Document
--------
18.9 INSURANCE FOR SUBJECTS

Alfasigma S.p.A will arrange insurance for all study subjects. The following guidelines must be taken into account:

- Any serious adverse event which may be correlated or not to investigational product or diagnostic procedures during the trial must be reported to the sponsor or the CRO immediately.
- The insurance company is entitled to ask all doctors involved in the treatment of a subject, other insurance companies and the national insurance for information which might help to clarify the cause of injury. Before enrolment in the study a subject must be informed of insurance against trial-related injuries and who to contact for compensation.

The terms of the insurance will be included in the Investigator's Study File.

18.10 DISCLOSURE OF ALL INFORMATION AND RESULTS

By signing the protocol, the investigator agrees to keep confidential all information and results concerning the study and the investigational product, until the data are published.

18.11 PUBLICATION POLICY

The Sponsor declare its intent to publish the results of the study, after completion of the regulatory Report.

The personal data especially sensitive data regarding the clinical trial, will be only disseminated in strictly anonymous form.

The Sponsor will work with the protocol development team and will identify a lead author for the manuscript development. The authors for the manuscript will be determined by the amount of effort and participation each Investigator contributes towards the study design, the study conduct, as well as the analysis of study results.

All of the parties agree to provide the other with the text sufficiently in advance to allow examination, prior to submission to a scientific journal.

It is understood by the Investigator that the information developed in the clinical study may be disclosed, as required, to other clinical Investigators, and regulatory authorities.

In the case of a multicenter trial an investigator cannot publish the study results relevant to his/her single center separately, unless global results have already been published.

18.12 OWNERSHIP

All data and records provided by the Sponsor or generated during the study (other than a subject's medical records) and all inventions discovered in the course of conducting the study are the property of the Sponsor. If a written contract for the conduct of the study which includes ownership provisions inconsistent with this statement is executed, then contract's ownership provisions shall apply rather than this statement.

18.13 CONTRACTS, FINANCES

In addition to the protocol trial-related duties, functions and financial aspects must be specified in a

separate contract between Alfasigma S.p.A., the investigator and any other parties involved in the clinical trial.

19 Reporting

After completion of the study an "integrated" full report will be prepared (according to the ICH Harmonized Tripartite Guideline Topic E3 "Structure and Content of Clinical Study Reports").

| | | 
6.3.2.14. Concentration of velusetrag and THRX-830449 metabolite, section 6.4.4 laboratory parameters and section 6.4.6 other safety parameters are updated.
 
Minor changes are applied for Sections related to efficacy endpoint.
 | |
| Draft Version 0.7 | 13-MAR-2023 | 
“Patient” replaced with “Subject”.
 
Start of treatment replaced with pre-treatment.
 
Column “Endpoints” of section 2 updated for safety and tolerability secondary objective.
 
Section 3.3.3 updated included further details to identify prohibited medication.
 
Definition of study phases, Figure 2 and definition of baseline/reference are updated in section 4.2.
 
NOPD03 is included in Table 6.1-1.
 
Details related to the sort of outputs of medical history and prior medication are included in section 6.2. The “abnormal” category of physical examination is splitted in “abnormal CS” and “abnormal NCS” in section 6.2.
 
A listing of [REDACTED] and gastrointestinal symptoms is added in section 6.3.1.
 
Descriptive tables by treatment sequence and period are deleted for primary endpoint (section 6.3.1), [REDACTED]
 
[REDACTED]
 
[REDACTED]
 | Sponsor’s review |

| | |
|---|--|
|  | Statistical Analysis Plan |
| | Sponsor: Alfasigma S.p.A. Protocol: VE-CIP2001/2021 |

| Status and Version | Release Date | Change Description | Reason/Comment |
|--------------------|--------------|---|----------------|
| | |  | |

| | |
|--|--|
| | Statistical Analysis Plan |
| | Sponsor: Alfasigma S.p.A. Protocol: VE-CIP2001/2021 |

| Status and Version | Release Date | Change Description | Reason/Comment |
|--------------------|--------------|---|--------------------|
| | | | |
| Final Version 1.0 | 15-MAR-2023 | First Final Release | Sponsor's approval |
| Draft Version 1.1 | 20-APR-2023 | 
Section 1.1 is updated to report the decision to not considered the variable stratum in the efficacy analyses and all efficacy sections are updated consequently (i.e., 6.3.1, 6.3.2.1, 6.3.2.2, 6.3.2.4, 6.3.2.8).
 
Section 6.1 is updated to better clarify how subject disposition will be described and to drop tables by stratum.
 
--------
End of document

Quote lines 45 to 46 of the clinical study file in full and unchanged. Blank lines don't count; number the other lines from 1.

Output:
| | |  | |

| | |